From the Daily Mail:
New book reveals how KGB operation seeded Muslim countries with anti-American, anti-Jewish propaganda during the 1970s, laying the groundwork for Islamist terrorism against U.S. and Israel
The highest-ranking Soviet-bloc intelligence officer ever to defect to the West claims in a new book that anti-American Islamic terrorism had its roots in a secret 1970s-era KGB plot to harm but the United States and Israel by seeding Muslim countries with carefully targeted propaganda.
…Those claims come from former Romanian Lt. Gen Ion Mihail Pacepa and University of Mississippi law professor Ronald Rychlak.
…Andropov commissioned the first Arabic translation of The Protocols of the Elders of Zion, a Russian-forged 1905 propaganda book that alleged Jews were plotting to take over Europe – and were being aided by the United States.
…The Protocols book, Pacepa claims, became ‘the basis for much of Hitler’s anti-Semitic philosophy.’ And the KGB, he writes, disseminated ‘thousands of copies’ in Muslim countries during the 1970s.
…Pacepa and Rychlak conclude that much of the anti-American sentiment in the Middle East and elsewhere can be traced back to Soviet clandestine operations, in which he himself played a major role.
Kennedy-era Soviet premier Nikita Khrushchev’s disinformation campaigns ‘widened the gap between Christianity and Judaism,’ according to the authors…
Pacepa famously defected to the USA in 1978; the new claims appear to be an attempt to maintain relevancy through the continued revelation of privileged information that supposedly provides the secret key to understanding world affairs (Reza Kahlili is another example of this tendency). It is the case that the USSR promoted notions of Jewish conspiracy in the wake of the Six Day War, but to see this as the explanation for the existence of “Islamist terrorism” today is to boil down complexity to an absurd degree.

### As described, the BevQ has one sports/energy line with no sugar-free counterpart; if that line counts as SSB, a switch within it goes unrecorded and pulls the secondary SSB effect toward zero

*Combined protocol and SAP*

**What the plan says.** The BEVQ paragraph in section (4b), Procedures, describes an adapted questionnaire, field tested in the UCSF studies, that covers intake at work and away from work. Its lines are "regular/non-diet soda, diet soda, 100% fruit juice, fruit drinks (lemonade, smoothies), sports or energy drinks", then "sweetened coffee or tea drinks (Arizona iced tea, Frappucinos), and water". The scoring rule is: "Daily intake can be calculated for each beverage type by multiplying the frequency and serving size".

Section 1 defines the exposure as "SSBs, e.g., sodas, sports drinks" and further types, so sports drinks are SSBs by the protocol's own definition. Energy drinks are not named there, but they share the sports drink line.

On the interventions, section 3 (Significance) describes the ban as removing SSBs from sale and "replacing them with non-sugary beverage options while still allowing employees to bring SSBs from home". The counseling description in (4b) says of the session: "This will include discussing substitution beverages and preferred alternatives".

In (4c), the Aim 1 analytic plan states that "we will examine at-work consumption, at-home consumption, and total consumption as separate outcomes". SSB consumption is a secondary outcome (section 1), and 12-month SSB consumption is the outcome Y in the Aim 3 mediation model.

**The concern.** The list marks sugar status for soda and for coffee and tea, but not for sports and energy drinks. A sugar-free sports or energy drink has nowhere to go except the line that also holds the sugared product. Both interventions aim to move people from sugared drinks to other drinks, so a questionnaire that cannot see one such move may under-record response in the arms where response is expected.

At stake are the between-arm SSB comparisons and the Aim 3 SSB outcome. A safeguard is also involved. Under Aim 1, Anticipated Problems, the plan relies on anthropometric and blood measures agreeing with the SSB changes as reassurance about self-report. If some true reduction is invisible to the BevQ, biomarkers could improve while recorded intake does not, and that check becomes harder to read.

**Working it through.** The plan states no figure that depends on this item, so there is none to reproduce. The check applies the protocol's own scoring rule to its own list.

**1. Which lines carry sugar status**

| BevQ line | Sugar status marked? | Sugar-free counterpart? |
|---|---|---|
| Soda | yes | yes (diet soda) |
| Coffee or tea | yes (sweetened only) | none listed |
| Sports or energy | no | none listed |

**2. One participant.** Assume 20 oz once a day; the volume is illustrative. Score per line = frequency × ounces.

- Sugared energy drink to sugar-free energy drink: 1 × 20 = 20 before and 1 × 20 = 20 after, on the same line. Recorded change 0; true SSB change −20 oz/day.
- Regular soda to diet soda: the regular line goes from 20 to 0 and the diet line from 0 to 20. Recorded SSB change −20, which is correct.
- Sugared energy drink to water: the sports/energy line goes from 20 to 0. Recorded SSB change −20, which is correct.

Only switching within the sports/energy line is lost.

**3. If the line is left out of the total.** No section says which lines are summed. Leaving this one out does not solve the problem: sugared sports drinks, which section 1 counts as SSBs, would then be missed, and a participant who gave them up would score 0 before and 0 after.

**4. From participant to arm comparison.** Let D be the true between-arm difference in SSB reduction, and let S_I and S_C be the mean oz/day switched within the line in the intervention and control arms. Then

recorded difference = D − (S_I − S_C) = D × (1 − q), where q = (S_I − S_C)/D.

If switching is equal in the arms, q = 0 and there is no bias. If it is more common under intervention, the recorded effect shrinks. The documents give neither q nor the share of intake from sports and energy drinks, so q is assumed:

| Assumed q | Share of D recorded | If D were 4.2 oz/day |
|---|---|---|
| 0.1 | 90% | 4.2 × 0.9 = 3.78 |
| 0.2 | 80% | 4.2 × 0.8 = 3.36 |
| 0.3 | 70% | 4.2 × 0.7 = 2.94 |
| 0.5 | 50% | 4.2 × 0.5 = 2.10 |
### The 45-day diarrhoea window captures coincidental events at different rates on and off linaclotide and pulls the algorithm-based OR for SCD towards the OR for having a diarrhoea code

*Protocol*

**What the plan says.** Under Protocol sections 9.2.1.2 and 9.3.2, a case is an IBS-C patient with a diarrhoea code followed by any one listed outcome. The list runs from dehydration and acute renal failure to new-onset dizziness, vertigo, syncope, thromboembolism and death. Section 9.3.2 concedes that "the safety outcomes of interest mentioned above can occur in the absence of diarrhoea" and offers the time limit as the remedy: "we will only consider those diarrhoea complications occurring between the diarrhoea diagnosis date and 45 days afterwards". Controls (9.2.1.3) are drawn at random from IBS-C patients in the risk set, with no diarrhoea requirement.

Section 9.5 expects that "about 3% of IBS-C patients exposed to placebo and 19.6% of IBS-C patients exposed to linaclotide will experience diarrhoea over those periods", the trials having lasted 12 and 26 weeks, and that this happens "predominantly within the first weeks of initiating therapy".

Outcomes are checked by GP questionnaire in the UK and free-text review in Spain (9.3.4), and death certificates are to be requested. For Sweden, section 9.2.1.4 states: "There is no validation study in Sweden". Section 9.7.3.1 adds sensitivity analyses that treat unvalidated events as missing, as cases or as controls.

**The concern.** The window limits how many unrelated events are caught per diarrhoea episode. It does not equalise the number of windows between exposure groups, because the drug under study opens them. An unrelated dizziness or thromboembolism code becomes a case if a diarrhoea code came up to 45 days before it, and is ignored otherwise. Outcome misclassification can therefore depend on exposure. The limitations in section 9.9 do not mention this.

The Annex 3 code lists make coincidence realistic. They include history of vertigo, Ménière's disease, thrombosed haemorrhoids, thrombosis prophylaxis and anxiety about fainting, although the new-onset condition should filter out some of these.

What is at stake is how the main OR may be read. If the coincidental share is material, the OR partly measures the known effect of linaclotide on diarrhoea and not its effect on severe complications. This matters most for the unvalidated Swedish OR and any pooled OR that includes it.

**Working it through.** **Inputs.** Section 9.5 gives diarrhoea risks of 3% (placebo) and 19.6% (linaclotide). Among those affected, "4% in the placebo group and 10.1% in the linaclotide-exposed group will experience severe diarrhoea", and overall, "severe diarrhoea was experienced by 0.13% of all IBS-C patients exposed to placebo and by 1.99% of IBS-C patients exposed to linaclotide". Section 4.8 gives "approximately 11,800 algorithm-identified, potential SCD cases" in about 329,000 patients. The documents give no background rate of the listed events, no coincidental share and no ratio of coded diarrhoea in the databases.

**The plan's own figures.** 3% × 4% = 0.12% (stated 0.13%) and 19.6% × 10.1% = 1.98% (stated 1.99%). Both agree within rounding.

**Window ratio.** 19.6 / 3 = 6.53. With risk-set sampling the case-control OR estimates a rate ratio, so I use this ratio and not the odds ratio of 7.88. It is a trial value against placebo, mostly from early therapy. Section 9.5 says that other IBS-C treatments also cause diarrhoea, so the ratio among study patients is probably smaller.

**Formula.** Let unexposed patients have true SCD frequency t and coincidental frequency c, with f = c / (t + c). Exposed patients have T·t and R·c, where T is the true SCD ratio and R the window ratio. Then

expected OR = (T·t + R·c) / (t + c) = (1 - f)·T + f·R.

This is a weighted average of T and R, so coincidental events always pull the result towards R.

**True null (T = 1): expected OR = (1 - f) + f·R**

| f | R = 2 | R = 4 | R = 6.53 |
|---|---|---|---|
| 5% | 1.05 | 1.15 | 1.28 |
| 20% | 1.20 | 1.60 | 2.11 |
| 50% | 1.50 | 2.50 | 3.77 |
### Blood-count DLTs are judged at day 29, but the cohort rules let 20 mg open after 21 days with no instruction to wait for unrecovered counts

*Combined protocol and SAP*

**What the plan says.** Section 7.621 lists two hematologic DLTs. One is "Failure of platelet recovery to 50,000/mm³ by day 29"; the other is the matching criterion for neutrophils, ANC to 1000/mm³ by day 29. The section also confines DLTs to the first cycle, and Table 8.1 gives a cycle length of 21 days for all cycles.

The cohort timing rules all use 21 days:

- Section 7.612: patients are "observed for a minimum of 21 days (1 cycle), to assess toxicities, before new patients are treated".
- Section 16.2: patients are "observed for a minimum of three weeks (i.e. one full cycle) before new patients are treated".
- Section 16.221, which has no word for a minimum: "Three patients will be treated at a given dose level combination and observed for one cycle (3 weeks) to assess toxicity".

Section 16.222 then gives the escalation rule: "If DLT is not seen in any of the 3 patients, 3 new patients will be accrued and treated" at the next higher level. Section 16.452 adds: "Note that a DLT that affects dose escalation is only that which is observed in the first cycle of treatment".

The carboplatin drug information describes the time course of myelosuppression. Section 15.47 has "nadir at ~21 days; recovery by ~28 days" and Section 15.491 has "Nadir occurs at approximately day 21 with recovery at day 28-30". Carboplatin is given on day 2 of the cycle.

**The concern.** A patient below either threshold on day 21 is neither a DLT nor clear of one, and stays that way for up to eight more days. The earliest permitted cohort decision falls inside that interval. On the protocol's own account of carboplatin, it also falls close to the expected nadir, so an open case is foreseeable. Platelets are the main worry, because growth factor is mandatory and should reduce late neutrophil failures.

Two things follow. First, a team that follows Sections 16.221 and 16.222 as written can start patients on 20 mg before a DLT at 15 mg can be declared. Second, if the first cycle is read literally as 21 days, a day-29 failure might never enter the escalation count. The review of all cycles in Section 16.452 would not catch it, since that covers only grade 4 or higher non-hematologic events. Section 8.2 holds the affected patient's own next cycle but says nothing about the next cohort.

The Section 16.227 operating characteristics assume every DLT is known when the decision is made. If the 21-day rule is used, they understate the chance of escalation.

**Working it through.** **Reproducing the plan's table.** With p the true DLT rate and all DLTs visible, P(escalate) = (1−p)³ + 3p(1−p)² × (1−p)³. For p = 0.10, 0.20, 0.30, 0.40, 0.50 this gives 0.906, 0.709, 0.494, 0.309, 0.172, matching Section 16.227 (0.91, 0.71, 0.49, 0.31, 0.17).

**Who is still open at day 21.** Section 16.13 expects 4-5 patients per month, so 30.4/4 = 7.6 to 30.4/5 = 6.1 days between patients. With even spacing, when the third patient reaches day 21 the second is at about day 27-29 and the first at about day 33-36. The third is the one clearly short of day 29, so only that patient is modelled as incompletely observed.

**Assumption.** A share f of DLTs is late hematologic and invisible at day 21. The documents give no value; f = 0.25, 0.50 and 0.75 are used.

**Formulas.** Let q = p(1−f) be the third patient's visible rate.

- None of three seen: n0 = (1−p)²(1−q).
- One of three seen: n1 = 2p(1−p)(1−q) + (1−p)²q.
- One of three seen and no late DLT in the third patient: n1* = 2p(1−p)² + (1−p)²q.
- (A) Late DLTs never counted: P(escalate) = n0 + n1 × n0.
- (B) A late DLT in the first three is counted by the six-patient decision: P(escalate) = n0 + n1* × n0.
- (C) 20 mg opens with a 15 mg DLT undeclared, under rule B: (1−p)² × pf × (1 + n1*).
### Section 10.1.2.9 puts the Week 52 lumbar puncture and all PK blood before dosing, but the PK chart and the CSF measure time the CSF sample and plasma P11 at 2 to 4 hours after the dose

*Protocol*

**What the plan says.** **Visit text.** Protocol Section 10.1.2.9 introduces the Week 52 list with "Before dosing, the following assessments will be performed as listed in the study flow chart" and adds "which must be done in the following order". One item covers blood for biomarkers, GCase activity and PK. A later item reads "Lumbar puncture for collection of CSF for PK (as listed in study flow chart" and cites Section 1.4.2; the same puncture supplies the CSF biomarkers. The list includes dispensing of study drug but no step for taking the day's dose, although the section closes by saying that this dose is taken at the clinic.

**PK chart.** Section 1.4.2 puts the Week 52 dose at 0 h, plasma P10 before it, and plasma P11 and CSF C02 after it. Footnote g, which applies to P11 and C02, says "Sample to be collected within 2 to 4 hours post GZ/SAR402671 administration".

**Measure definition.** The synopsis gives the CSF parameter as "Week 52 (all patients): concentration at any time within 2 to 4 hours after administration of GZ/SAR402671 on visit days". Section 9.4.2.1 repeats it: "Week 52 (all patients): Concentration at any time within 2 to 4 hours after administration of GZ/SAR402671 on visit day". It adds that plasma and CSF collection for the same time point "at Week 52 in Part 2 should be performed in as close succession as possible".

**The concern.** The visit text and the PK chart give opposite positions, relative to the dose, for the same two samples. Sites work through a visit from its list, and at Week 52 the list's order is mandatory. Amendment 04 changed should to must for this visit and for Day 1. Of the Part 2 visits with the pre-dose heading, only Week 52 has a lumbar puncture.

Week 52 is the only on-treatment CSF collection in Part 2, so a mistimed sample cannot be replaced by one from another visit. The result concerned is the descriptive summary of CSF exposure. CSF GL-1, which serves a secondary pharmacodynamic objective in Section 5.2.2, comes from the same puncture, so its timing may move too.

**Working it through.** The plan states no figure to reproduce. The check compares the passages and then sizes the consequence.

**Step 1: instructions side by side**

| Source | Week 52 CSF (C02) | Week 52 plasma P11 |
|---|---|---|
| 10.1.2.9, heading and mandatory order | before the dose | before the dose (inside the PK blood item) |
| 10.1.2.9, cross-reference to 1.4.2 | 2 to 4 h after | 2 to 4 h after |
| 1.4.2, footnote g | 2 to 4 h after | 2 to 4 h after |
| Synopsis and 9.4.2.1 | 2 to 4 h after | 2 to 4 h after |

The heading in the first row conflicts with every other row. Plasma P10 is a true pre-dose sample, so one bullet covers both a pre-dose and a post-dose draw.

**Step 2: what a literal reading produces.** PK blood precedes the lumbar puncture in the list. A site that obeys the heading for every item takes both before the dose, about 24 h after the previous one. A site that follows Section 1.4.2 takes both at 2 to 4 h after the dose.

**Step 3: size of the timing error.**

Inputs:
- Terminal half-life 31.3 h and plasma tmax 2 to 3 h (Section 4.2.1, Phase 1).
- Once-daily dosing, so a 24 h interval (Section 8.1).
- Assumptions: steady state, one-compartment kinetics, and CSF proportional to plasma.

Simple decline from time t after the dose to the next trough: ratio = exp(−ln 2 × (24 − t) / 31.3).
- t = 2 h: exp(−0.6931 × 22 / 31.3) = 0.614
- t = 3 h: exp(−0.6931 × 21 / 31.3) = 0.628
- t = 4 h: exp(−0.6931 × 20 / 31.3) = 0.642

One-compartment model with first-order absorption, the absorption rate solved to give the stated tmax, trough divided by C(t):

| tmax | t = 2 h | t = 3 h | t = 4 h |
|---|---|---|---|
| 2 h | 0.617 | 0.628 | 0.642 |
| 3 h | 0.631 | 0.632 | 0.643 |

One very obvious alarm bell is that Andropov did not in fact commission “the first Arabic translation” of the the Protocols; the first translation was actually made in the 1920s. According to Binjamin Segel’s A Lie and a Libel: The History of the Protocols of the Elders of Zion (p. 62)
In the summer of 1925 a complete Arabic translation appeared in Damascus and immediately achieved wide circulation. The Latin patriarch of Jerusalem made effective propaganda for it throughout the Orient.
Two conservative polemicists concur: Daniel Pipes writes in The Hidden Hand: Middle East Fears of Conspiracy (p. 311):
Christian Palestinians first translated the forgery into Arabic and published it perhaps as early as 1921 and certainly by 1926, followed by many others in subsequent years. Indeed, more translations and editions of The Protocols have appeared in Arabic than in any other language. Leading figures lent their names to editions, including the distinguished Egyptian writer ‘Abbas Mahmud al-’Aqqad.
While Bat Ye’or adds in Islam and Dhimmitude: Where Civilizations Collide (p. 169):
The first Arabic translation of The Protocols from the French edition appeared in the review, Raqib Shayun (15 January 1926), published by the Roman Catholic community of Jerusalem. This propaganda, repeated by the Arab press and radio, was contested by the Egyptian Jewish community.
Of course, the USSR may indeed have played an active propagandizing role from the late 1960s, as alleged, but if so it was pushing on an open door. The unhappy fact of the popularity of the Protocols in the Arab world cannot be reduced to a plot orchestrated by Yuri Andropov, and much less does this explain Islamic extremism in the twenty-first century.